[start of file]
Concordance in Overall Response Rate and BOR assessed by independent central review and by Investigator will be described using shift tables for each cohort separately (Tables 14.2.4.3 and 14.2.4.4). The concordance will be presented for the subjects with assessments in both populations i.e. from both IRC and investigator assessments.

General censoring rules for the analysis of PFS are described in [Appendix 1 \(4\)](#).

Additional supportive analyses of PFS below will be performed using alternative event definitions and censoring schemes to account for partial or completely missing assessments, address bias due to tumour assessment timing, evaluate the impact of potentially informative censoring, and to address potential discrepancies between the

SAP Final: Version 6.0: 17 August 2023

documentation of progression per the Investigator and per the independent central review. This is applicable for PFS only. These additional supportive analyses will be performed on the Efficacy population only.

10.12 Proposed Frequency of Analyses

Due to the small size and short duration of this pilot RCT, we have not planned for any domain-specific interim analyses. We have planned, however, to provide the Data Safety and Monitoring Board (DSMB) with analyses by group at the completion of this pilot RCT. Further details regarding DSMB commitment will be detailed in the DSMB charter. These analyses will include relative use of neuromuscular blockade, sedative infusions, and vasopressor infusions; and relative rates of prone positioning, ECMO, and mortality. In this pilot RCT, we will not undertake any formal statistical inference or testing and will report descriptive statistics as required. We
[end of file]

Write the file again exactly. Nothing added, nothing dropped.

Concordance in Overall Response Rate and BOR assessed by independent central review and by Investigator will be described using shift tables for each cohort separately (Tables 14.2.4.3 and 14.2.4.4). The concordance will be presented for the subjects with assessments in both populations i.e. from both IRC and investigator assessments.

General censoring rules for the analysis of PFS are described in [Appendix 1 \(4\)](#).

Additional supportive analyses of PFS below will be performed using alternative event definitions and censoring schemes to account for partial or completely missing assessments, address bias due to tumour assessment timing, evaluate the impact of potentially informative censoring, and to address potential discrepancies between the

SAP Final: Version 6.0: 17 August 2023

documentation of progression per the Investigator and per the independent central review. This is applicable for PFS only. These additional supportive analyses will be performed on the Efficacy population only.

10.12 Proposed Frequency of Analyses

Due to the small size and short duration of this pilot RCT, we have not planned for any domain-specific interim analyses. We have planned, however, to provide the Data Safety and Monitoring Board (DSMB) with analyses by group at the completion of this pilot RCT. Further details regarding DSMB commitment will be detailed in the DSMB charter. These analyses will include relative use of neuromuscular blockade, sedative infusions, and vasopressor infusions; and relative rates of prone positioning, ECMO, and mortality. In this pilot RCT, we will not undertake any formal statistical inference or testing and will report descriptive statistics as required. We